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Dec 2019

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The cost of AML compliance in Asia Pacific

Source: Asia Insurance Review | Aug 2019

LexisNexis Risk Solutions’ latest report finds that AML compliance costs rose 9% to 10% during the past two years with growth expected to continue at a similar rate over the coming year.
 
The report, titled The True Cost of Anti-Money Laundering (AML) Compliance: Asia Pacific Edition represents the views of decision makers within the financial crime function who oversee know your customer remediation, sanctions monitoring and/or AML transaction monitoring at banks, investment firms, asset management firms and money services bureaus across Indonesia, Malaysia, Singapore and the Philippines.
 
Main findings of the survey:
  • True cost of AML: Midsize to large financial firms in Indonesia, Philippines and Singapore (assets totalling $10bn or more) have significantly larger annual average compliance outlays than smaller firms, ranging from $11.95m to $13.93m for larger firms and $1.18m to $2.08m for smaller firms.
  • High labour costs: Labour represents a sizeable portion of AML compliance spend, which drives higher costs at larger firms. As a result, these firms are implementing labour-related steps to address the impact of non-bank payment providers and systemic risks, including enhanced training and controlling operations screening hours.
  • Limited use of new technologies: Despite the labour-intensive nature of the AML function within financial firms, the report reveals limited use of newer technologies across smaller and larger firms in the region.
 
“As compliance regulations grow in complexity and translate into more alert volumes, it will become increasingly difficult for APAC financial firms to keep pace, manage false positives and avoid non-compliance issues,” said LexisNexis Risk Solutions senior vice president, US commercial markets and global market development Thomas Brown. “However, technology can ease the burden of effectively managing the impact of AML compliance on the business. It’s not just about managing direct costs, but also the indirect and opportunity costs that are historically harder to measure, such as those associated with lost prospects and future revenues linked to delays at on boarding.”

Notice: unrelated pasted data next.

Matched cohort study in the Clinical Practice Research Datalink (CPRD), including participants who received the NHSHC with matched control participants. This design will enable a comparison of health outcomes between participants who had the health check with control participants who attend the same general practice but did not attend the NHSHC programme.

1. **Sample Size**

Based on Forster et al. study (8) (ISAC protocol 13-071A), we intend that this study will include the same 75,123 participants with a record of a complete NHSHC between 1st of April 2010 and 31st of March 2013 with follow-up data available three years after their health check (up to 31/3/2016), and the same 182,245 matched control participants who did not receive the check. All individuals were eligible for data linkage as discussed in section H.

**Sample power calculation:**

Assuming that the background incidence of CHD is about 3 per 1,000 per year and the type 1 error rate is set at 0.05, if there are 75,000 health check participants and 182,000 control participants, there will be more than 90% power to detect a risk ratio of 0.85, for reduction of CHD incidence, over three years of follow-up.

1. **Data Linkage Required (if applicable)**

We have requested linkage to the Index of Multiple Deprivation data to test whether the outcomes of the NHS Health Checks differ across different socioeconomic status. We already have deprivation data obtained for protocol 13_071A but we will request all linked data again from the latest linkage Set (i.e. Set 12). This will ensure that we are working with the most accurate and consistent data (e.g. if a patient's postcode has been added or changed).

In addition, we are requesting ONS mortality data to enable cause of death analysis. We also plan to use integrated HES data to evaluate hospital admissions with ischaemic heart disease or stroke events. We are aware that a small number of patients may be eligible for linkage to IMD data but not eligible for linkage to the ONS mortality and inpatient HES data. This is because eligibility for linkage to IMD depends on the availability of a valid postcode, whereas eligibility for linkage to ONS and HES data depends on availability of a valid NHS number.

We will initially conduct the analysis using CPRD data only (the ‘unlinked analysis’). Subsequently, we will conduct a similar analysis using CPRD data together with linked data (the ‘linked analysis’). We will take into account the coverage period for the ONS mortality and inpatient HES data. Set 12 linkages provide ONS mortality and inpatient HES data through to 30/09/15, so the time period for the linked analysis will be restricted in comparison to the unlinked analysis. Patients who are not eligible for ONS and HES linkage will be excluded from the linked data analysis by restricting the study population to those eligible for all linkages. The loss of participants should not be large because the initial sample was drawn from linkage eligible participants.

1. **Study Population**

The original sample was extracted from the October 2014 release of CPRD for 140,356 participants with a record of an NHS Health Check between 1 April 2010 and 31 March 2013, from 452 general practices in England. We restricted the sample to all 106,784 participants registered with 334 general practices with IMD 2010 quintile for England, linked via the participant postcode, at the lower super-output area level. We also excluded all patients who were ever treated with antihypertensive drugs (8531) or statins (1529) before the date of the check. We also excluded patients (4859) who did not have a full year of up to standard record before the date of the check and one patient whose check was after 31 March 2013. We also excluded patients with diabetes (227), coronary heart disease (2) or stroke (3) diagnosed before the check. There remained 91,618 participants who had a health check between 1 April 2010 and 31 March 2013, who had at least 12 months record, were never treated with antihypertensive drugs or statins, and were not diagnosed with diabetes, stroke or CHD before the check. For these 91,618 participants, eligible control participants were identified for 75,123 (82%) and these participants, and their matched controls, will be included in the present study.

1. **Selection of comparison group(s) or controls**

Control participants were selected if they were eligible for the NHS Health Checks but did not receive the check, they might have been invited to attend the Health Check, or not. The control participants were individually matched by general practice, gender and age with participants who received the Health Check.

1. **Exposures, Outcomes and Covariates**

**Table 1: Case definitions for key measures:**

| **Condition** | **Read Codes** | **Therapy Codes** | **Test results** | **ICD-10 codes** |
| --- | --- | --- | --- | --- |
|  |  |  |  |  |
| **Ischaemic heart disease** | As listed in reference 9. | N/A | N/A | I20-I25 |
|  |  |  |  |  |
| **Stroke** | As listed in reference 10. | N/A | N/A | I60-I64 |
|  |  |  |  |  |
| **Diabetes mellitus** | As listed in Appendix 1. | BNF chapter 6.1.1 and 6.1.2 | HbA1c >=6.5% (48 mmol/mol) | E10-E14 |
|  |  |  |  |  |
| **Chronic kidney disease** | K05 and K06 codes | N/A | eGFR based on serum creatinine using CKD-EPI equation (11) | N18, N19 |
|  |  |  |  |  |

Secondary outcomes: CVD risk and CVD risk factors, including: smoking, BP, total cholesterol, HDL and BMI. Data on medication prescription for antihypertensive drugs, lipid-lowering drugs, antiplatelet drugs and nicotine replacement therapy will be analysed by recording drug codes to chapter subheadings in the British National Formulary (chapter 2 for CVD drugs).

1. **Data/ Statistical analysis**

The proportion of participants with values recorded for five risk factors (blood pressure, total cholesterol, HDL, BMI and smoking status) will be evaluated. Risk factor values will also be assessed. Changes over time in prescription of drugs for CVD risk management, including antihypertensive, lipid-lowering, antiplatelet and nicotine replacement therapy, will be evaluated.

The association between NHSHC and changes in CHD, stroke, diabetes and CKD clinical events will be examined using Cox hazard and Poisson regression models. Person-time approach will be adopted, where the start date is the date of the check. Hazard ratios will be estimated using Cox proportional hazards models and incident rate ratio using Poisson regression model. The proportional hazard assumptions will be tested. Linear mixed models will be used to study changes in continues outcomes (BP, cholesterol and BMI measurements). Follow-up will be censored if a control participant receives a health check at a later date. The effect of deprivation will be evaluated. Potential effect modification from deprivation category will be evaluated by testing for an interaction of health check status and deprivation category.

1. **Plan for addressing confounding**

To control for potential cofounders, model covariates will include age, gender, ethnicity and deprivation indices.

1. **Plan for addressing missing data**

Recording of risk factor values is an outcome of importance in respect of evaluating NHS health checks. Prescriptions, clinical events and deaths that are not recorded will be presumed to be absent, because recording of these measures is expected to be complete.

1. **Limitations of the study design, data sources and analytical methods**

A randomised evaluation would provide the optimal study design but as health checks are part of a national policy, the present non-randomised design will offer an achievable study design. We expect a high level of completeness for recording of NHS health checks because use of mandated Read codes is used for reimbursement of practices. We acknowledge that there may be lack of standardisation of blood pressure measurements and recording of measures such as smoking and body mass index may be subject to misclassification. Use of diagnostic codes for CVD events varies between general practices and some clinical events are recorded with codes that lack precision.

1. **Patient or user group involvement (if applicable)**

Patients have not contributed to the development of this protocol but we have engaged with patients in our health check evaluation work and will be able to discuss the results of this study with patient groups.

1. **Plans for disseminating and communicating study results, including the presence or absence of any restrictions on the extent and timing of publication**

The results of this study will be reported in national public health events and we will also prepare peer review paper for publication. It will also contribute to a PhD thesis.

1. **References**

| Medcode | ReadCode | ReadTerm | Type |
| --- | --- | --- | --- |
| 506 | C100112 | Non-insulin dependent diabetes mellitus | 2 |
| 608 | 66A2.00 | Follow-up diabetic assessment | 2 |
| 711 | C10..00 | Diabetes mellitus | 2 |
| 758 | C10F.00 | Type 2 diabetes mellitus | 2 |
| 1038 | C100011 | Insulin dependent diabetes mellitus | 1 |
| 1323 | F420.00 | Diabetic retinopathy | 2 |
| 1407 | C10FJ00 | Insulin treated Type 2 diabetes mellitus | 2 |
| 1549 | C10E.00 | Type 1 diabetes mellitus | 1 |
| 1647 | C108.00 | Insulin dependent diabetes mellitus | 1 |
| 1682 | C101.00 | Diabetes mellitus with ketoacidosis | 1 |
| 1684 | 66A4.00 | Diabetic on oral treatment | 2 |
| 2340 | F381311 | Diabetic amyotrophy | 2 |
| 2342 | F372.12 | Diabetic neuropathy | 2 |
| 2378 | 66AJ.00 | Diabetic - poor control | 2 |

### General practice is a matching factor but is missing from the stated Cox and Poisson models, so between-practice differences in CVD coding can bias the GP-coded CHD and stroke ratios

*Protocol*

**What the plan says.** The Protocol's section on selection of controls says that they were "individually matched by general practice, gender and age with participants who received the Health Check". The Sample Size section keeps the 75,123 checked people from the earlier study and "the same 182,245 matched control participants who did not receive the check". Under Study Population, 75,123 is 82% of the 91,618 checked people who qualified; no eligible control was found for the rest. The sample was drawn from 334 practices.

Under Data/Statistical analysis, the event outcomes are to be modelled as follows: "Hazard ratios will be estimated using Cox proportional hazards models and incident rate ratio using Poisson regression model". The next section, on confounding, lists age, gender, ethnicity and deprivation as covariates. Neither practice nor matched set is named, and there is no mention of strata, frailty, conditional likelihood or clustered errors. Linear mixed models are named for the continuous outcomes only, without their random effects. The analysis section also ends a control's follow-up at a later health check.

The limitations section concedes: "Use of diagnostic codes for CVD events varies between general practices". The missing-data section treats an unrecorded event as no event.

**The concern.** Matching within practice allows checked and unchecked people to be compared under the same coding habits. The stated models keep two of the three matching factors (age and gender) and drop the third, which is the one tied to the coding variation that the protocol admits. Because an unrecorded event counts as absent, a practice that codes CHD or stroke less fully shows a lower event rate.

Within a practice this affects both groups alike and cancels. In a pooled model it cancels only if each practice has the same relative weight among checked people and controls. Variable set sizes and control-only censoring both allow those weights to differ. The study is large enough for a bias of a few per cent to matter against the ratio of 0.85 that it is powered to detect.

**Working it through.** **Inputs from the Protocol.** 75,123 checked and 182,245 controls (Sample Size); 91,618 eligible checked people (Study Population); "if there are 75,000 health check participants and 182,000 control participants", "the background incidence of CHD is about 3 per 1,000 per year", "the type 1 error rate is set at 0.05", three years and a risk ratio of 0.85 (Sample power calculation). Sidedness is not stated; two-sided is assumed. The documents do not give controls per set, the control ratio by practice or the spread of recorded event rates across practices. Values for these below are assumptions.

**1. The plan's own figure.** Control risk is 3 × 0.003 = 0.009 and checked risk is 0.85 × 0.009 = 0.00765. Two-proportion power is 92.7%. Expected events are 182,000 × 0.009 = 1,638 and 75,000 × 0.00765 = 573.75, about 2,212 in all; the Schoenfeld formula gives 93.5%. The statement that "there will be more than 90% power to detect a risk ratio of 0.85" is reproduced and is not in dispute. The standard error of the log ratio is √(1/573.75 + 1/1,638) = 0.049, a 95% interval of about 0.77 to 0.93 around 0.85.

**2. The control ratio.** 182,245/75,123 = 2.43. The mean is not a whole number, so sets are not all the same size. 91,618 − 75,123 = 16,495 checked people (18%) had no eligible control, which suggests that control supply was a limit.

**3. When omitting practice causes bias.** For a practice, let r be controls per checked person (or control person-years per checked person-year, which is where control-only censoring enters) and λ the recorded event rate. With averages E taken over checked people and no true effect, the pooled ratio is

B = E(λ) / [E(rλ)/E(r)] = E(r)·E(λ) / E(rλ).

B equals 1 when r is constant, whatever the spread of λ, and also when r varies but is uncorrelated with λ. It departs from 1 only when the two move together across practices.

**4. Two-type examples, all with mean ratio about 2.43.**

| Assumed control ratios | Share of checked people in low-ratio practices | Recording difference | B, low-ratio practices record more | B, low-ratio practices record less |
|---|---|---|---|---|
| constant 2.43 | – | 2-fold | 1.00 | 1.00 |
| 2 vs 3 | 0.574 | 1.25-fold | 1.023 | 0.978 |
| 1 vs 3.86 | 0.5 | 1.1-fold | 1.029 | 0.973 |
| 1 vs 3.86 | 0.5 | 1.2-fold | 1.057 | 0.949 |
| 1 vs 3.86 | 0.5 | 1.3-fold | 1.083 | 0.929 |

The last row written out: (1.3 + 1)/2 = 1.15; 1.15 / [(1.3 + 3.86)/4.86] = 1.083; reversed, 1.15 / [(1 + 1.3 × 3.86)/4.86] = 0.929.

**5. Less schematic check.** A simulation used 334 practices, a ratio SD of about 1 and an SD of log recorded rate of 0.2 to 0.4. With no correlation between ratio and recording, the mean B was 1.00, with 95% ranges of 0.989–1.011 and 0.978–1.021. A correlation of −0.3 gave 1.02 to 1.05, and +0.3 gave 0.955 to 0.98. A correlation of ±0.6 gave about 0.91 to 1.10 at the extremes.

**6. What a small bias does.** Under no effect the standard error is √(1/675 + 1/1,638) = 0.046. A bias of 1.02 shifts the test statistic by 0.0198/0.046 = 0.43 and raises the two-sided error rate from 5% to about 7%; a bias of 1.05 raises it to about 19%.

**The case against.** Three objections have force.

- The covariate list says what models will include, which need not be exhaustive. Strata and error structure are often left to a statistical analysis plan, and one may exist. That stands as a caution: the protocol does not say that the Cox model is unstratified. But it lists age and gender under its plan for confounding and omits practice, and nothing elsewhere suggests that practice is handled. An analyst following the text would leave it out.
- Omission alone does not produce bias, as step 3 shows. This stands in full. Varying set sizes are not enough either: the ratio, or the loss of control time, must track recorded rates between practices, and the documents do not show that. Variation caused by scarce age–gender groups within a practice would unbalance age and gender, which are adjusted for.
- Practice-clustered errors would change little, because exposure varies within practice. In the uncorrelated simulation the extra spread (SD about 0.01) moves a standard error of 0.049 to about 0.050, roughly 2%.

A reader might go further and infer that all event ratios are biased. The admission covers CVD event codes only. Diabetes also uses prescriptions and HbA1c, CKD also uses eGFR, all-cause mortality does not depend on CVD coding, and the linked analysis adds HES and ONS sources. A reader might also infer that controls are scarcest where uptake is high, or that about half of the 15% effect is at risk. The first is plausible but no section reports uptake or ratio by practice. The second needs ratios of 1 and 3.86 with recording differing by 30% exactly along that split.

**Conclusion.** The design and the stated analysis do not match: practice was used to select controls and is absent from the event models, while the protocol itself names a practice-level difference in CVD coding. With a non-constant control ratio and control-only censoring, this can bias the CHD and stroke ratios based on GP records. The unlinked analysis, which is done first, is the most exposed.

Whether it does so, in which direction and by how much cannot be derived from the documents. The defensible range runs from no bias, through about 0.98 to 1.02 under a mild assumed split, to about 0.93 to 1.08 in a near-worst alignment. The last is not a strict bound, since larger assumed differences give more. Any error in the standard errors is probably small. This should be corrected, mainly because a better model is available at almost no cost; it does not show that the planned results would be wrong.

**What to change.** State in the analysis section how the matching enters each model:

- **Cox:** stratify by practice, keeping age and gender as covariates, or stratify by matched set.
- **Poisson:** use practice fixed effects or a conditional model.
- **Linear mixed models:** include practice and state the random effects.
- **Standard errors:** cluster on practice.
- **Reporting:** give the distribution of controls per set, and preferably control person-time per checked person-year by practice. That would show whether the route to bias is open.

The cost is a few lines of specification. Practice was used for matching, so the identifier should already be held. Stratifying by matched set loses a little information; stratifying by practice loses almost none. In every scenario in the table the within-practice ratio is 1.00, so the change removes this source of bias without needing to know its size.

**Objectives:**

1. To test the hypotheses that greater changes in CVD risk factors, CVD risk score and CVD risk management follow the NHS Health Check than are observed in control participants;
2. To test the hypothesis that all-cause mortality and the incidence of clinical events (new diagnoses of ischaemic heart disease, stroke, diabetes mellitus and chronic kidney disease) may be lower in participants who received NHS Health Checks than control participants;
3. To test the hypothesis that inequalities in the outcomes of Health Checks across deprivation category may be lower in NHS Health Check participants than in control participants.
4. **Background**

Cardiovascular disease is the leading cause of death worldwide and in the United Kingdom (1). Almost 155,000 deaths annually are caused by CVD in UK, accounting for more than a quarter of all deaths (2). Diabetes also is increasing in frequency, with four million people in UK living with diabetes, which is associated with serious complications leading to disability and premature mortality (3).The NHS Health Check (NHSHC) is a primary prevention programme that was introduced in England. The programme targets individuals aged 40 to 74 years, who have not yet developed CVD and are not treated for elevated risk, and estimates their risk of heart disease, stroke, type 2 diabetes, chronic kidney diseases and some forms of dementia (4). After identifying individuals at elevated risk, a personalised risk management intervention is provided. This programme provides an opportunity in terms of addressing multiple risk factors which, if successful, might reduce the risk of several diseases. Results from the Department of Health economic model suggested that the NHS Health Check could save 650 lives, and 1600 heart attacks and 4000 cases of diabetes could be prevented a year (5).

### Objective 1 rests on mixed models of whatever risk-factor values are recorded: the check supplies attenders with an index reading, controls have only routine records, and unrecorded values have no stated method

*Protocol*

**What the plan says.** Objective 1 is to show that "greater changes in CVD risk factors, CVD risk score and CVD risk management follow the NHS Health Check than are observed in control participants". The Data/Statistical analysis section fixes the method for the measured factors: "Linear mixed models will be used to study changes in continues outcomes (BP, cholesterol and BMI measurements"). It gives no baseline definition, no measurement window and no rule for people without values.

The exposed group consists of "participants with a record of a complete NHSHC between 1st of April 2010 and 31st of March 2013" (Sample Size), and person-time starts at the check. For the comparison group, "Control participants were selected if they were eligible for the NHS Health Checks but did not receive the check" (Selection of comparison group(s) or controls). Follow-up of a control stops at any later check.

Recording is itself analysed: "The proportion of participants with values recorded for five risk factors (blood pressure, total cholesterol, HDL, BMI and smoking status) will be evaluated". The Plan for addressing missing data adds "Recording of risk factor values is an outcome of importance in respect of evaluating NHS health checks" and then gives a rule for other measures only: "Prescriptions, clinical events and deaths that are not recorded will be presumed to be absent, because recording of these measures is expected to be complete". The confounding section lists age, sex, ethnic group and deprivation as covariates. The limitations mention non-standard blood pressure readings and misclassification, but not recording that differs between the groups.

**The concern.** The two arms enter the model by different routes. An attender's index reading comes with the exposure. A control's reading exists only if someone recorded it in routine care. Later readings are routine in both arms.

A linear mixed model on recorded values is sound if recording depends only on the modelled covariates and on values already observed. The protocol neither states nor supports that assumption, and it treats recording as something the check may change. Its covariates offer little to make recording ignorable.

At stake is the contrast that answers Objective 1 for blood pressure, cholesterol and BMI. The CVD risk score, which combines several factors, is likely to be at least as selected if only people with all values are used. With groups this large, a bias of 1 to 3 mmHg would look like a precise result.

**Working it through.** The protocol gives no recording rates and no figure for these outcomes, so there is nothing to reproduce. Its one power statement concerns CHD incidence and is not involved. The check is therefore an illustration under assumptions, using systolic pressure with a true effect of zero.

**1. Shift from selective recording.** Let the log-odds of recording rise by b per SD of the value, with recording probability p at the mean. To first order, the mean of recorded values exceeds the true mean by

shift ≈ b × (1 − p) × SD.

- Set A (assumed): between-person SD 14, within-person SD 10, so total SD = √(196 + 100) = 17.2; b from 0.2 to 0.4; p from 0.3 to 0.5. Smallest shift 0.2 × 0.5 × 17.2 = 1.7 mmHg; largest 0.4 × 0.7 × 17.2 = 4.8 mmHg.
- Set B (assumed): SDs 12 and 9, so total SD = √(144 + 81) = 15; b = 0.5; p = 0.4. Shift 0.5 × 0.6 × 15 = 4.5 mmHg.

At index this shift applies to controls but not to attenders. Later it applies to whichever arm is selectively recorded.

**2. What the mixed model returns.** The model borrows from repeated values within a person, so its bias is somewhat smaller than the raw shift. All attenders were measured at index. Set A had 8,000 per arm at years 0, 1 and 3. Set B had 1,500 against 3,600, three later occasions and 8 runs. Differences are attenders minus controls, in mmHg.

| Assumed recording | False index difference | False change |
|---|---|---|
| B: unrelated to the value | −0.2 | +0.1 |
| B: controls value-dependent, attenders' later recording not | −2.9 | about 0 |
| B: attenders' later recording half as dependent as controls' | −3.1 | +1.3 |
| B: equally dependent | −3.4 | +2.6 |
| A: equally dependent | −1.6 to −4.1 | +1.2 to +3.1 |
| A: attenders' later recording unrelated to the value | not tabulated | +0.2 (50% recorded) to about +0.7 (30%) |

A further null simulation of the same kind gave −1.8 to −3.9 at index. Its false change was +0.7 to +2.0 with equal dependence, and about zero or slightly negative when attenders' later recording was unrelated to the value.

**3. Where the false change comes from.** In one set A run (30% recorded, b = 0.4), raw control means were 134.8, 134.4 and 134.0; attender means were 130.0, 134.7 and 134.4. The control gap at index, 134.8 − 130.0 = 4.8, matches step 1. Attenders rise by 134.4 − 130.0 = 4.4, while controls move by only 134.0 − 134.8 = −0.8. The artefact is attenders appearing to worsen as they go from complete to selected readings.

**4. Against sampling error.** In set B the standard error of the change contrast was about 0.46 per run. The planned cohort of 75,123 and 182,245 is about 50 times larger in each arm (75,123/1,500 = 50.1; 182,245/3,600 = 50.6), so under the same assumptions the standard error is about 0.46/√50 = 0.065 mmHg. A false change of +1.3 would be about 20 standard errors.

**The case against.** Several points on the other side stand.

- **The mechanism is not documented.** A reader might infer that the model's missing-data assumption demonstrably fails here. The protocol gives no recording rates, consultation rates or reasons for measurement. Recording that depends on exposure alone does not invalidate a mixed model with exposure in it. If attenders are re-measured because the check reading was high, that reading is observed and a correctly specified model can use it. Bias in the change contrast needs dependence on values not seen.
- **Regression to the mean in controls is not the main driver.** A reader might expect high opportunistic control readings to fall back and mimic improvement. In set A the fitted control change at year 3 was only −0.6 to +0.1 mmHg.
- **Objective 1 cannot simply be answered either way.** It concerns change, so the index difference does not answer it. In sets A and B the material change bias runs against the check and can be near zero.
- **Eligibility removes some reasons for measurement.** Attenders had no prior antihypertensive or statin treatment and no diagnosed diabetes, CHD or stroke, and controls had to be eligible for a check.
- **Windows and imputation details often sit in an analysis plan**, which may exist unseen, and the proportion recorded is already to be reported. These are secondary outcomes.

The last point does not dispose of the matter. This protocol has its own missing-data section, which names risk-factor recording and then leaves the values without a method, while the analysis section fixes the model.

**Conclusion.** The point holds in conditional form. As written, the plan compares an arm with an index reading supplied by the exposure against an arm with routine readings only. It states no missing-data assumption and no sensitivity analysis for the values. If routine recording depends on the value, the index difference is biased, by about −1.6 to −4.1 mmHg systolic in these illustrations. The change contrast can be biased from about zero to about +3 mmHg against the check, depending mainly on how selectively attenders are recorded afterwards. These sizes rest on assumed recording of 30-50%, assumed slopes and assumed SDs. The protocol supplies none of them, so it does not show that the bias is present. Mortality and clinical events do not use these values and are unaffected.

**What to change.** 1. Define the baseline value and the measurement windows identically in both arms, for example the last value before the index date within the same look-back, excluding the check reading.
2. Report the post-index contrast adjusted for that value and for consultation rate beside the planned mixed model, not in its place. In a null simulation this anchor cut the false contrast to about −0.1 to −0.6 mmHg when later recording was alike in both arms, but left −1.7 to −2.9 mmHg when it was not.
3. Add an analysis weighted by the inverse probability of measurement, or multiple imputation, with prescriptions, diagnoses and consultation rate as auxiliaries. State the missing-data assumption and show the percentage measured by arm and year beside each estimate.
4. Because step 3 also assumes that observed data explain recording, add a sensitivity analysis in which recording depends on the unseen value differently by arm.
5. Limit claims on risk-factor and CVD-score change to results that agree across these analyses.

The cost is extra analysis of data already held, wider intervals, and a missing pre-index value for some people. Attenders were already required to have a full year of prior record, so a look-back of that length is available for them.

“Financial executives who face personal liability for non-compliance can be wary of foregoing human input with regard to risk decisions,” said LexisNexis Risk Solutions director, market planning Douglas Wolfson. “However, aligning humans with technology to help compliance teams analyse existing data, have access to other external information and make decisions from a more holistic view of the customer can result in a more effective means of preventing financial crime over the long term.” A 
 
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